Coughing, wheezing, breathlessness during exercise, and increased sputum production are typical cystic fibrosis symptoms. However, these are also the symptoms of a complication that affects cystic fibrosis patients, termed allergic bronchopulmonary aspergillosis (ABPA). According to the Cystic Fibrosis Foundation, children affected by ABPA are allergic to the Aspergillus bacteria that colonizes their lungs, leading to worse flare ups than those seen in cystic fibrosis patients without ABPA. Since ABPA is a serious complication, researchers in the Cystic Fibrosis Center at the Institute of Mother and Child in Poland were interested in determining the prevalence and predispositions for ABPA in children with cystic fibrosis.
Dr. K. Walicka-Serzysko and Dr. D. Sands wrote about their findings in the article “The Clinical Presentations of Pulmonary Aspergillosis in Children with Cystic Fibrosis – Preliminary Report,” which was published in the journal Developmental Period Medicine. Over four years of data collected from 374 patients ages 0 to 18 years were compiled for the team’s study. Thirteen of these patients had especially threatening clinical status and decline in lung function despite standard treatment for cystic fibrosis. All thirteen showed signs of Aspergillus fumigatus in their sputum, with three being diagnosed with ABPA and the rest being diagnosed with Aspergillus colonization or Aspergillus infection.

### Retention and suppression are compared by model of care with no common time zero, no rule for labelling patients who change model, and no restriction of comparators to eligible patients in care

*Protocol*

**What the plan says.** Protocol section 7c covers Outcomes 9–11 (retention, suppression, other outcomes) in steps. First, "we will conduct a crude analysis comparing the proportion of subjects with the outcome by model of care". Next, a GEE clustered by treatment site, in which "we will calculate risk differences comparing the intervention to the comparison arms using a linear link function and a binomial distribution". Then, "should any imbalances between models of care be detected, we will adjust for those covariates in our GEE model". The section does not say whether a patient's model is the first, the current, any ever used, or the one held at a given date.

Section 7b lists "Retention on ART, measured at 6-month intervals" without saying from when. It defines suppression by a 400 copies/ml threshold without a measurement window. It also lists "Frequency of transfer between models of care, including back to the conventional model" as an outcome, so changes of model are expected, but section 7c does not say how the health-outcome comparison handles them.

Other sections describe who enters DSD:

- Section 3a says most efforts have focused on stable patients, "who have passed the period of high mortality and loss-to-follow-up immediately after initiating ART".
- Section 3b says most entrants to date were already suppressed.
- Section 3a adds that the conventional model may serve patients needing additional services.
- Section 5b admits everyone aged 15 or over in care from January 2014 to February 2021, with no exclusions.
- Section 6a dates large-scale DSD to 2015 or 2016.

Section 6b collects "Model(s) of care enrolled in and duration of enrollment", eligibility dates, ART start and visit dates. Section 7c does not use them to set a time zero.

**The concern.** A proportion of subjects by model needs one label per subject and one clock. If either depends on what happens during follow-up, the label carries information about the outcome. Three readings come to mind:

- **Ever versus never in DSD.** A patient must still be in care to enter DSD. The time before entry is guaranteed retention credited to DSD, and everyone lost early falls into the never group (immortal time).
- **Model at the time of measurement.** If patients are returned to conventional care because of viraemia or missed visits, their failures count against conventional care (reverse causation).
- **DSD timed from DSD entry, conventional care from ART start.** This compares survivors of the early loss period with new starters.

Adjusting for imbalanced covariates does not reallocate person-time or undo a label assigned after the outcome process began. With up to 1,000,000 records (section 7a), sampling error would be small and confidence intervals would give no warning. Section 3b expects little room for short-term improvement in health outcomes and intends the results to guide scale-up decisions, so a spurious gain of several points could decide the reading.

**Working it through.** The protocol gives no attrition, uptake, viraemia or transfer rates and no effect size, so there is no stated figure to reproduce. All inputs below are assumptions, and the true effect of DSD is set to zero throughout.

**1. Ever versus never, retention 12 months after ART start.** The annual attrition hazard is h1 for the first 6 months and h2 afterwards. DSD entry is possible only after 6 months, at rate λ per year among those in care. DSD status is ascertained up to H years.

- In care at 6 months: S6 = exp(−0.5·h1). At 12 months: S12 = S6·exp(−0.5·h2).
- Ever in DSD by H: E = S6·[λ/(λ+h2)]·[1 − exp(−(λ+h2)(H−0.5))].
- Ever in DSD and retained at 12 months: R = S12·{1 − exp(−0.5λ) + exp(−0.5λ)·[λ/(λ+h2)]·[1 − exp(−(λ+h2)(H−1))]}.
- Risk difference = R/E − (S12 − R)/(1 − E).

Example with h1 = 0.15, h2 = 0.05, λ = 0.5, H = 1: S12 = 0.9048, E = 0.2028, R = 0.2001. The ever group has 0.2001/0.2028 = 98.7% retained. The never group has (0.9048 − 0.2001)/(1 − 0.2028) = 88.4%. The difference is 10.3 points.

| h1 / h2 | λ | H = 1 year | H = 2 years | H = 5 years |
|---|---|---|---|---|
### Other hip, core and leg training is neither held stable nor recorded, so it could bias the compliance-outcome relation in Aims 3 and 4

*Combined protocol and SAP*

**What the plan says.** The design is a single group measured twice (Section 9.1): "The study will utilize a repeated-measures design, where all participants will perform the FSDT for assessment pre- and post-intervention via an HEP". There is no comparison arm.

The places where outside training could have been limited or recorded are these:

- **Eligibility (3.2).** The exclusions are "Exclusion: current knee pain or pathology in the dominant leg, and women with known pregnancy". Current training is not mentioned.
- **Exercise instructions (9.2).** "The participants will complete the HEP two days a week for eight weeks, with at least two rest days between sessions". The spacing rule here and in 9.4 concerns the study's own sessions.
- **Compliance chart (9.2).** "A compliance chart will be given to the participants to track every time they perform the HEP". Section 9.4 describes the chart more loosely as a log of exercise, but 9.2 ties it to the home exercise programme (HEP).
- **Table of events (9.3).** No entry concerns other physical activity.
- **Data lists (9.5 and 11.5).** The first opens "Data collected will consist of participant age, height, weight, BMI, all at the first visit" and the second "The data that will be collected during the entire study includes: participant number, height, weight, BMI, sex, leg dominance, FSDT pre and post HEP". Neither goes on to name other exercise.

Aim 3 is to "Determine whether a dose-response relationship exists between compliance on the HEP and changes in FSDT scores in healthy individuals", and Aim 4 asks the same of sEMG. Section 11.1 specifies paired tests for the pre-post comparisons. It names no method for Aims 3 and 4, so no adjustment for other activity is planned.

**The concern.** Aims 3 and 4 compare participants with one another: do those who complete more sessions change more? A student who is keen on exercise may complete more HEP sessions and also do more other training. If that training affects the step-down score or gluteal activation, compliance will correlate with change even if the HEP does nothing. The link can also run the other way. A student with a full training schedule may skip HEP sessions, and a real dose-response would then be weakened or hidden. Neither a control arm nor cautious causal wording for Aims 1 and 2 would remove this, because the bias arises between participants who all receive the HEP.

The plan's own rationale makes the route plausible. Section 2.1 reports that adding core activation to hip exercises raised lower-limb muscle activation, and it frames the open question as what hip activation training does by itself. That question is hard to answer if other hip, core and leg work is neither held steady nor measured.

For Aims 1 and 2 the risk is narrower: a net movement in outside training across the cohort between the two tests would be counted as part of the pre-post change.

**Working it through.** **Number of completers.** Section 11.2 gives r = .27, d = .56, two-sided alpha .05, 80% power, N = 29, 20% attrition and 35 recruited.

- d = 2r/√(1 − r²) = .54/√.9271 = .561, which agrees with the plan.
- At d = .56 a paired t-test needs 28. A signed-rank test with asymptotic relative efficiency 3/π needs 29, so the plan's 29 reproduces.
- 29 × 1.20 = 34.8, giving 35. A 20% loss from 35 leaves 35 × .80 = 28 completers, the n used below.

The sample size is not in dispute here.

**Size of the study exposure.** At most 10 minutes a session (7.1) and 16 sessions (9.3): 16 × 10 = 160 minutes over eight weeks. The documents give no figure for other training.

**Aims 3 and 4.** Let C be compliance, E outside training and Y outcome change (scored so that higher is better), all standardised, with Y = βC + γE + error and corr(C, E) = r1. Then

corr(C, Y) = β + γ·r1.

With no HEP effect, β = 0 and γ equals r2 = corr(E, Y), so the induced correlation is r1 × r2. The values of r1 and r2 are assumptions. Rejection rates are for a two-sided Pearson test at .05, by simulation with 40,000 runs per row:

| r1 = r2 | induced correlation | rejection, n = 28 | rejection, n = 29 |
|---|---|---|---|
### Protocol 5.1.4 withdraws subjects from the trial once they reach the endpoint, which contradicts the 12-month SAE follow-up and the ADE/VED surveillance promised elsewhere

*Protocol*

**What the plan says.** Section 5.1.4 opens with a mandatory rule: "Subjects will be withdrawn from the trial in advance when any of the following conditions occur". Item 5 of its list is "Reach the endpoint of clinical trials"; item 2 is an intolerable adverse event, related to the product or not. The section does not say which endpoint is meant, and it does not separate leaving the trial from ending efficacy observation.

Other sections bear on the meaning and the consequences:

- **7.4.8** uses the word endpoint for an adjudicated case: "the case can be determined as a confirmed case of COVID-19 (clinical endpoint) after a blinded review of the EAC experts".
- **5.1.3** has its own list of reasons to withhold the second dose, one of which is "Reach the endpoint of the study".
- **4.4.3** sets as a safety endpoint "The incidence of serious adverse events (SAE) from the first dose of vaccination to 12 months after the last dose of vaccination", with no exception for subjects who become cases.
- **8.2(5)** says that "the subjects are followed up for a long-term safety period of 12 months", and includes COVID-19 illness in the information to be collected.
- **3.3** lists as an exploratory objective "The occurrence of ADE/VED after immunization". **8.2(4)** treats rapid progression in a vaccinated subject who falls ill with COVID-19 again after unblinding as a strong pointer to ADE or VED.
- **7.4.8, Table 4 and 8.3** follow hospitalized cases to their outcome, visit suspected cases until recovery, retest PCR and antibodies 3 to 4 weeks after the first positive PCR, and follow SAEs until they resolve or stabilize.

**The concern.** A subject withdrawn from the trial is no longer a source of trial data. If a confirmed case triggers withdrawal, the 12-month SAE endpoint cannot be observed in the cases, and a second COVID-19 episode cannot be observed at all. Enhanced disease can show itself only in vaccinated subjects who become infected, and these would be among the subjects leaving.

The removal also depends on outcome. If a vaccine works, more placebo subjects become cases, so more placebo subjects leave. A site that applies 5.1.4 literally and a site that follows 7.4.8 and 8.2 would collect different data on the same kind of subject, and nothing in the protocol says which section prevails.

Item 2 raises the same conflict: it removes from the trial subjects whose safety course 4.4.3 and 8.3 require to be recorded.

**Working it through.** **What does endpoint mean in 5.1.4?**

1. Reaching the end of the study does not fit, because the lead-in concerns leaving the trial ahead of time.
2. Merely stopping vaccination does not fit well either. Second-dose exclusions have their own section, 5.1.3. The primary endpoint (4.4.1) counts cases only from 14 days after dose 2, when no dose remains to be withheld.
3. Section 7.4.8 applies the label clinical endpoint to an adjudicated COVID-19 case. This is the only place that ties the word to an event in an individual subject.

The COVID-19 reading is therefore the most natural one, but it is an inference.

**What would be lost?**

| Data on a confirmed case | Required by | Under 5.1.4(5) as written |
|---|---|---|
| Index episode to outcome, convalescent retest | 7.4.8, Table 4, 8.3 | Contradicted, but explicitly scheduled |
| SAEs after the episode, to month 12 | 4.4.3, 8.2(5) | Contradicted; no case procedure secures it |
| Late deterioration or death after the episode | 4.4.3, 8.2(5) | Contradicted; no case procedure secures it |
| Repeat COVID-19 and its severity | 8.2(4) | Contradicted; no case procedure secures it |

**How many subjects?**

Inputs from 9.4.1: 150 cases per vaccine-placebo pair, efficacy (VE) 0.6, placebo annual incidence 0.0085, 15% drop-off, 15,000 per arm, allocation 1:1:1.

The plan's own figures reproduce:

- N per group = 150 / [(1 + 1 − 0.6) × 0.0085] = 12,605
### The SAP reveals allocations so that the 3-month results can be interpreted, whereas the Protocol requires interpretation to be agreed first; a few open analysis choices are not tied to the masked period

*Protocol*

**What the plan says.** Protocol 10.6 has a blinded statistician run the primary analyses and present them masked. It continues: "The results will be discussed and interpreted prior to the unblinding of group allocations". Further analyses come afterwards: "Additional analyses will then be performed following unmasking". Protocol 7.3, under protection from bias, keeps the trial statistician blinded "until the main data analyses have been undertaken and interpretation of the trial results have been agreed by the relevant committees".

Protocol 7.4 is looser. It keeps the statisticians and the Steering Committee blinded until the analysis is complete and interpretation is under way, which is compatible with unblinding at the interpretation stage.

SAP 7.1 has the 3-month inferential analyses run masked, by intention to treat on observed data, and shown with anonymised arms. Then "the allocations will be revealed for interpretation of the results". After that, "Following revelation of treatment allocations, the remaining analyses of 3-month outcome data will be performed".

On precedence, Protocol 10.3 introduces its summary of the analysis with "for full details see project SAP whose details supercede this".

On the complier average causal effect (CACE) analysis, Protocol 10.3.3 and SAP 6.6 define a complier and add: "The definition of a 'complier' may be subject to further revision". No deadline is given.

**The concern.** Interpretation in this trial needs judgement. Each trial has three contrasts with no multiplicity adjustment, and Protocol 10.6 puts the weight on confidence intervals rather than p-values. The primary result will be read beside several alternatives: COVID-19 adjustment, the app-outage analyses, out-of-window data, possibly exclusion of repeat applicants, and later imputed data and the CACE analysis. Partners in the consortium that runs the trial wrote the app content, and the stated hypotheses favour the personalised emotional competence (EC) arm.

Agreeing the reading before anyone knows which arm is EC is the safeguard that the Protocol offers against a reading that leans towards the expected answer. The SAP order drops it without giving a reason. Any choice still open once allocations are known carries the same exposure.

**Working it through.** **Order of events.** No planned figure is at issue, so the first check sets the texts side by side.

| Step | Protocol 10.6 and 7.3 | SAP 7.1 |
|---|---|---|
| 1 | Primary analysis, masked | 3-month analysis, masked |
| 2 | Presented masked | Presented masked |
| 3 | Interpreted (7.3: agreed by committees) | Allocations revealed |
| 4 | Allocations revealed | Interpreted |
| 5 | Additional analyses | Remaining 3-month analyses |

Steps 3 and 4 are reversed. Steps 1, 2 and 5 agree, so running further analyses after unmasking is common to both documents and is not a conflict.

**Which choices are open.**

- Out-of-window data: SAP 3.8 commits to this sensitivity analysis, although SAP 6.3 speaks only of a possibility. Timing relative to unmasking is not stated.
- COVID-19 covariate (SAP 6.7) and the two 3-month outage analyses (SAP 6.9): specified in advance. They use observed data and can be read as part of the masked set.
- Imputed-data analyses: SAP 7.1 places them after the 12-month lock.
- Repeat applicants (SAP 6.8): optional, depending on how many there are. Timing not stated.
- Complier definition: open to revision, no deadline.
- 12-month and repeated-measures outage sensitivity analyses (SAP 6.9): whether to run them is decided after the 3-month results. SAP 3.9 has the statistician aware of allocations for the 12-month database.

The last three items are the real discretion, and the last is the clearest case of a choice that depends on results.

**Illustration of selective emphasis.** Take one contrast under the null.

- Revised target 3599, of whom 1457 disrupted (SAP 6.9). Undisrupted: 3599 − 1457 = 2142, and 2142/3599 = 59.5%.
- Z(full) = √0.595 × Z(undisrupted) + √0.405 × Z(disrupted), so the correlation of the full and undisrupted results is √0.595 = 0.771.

All ABPA patients showed pancreatic insufficiency, and most also had chronic respiratory colonization with Staphylococcus aureus and Pseudomonas aeruginosa, in addition to Aspergillus fumigatus. To combat these infections, all ABPA patients were placed on a long-term oral azithromycin regime. Some patients with Aspergillus infection received lung surgery, with one boy receiving a lung transplant nine months after diagnosis with Aspergillus infection.
The goal of collecting this data was to identify the risk factors for developing ABPA. However, too few patients were identified in the study to make significant relationships between ABPA and any prominent clinical features. The researchers were also relying on retrospectively compiled data and did not initiate a prospective study with the specific intention of following cystic fibrosis patients over time to evaluate any risk factors for ABPA.
While data from the study reveals the overall risk for developing ABPA in cystic fibrosis is low (0.8%), the study authors note that annual screening for CF patients 6 years and older for early detection of Aspergillus colonization is recommended, since pulmonary aspergillosis is a very serious complication in CF children. The researchers also feel that, due to the limitations of the study design, further prospective studies are needed to help identify additional pulmonary aspergillosis risk factors in pediatric CF patients.